Ullrich ready for continental come-back

By Hedwig Kröner Five months after being suspended by his team because of alleged ties with doctor...

By Hedwig Kröner

Five months after being suspended by his team because of alleged ties with doctor Eufemiano Fuentes, under investigation in Spain's Operación Puerto, 1997 Tour de France winner Jan Ullrich appears to still have hope that he will race again next year. The former T-Mobile rider, still without a team or a license, is training every day around his home on the shores of Lake Constance in Switzerland to get back into shape.

"Since the Tour, I didn't really feel I was rider anymore," Ullrich told L'Equipe's Philippe Le Gars. "I didn't see myself on a bike anymore. But one month ago, I got my head back up. I told myself that I couldn't just leave it like that, that I had to stand up and fight."

The 32 year-old German is reported to be ready for a new season, even if he has to race on a Pro Continental team. "It's clear to me that there won't be a slot for me in a ProTour team anymore," he continued. "But I still want to race at least another season. I had imagined winning the Tour de France this year and then announcing my retirement in the evening of the finish in Paris. But the [Puerto] events annihilated my plans. So I want to get another chance, even within a Pro Continental squad, which could allow me to race a Grand Tour, like the Giro for example. I'm not angry, but I want to show some people that they were wrong about me."

Nevertheless, Ullrich did express some bitterness about the current attitude of the ProTour teams who, with the exception of Discovery Channel, have decided not to allow riders implicated in the Puerto affair a return at the highest level. "Nobody wants to take the risk of making us race again," he added. "As if pulling out two or three pawns would allow everybody to wash their hands clean!"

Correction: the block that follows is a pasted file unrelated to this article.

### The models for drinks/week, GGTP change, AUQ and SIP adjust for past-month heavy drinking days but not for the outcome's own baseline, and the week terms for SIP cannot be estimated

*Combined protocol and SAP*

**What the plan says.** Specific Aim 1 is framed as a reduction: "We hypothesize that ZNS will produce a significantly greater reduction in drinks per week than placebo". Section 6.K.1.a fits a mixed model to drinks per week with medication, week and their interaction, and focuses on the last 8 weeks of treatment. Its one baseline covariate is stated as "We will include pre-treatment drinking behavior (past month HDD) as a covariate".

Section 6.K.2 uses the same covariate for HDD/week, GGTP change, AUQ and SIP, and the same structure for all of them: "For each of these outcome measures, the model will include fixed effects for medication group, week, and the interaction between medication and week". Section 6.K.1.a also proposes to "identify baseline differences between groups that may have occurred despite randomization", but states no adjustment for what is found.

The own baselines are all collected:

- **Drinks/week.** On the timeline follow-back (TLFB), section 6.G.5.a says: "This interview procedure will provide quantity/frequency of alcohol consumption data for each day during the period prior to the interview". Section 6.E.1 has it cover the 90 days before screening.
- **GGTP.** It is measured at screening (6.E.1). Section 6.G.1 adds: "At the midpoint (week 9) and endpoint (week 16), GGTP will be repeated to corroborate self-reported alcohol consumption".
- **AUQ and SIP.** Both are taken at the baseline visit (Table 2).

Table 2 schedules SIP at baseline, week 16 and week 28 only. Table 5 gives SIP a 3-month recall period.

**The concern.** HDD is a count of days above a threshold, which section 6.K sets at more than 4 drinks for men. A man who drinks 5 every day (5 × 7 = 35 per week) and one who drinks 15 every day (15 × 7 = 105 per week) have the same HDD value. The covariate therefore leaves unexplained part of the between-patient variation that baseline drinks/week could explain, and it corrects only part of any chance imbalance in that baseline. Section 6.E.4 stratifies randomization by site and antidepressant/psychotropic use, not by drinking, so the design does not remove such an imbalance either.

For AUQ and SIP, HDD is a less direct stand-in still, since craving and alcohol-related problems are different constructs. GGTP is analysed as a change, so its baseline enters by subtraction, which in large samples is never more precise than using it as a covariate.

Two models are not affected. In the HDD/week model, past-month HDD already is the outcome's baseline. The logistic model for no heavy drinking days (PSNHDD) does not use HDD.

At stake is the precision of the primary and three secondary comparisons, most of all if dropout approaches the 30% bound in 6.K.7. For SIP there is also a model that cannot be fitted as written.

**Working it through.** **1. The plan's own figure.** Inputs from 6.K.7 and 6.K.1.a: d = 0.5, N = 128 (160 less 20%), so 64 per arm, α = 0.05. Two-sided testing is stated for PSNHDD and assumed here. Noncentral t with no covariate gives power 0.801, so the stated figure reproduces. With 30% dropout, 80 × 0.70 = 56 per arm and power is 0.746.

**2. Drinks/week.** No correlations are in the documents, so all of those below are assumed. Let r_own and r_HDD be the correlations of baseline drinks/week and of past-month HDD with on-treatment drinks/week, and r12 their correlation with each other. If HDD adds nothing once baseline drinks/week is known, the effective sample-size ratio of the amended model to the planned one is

Ullrich is now confident that he will get a racing license soon: "It's not a problem," he said. "Several federations have made me offers already. Everything will be fine."

The German also described his feelings during the last months. "I was really down," he said. "That period of time was a terrible humiliation to me, but fortunately Sara and I had to prepare our wedding in September, so I could think about other things than what was written in the press on my behalf. Sometimes, I even felt I was in the centre of a huge conspiracy in Germany.

"All of this time, I was boiling inside. I wanted to cry out loud that everything that was said about me was pure lies. The German press was relentless, inventing unbelievable stories about me. While Lance [Armstrong] is considered a hero in his country, I was treated like a criminal."

Recently, the organisers of the Tour of Germany also turned their backs on Ullrich, saying that he they would not allow him to participate. "That's a strange attitude," commented the rider. "Without me, the Tour of Germany wouldn't exist; it's because of my victory in the Tour in 1997 that the German races were created. Today, some of them have a short memory. And how long could they do without riders like Basso, Ullrich and Vinokourov, as happened this year at the Tour?"

His wife Sara also let her feelings show when asked about Ullrich's former team, T-Mobile. "Jan didn't get any support," she said. "Nobody at T-Mobile ever tried to understand what happened, nobody helped him. Yet it was Jan who allowed this team to exist."

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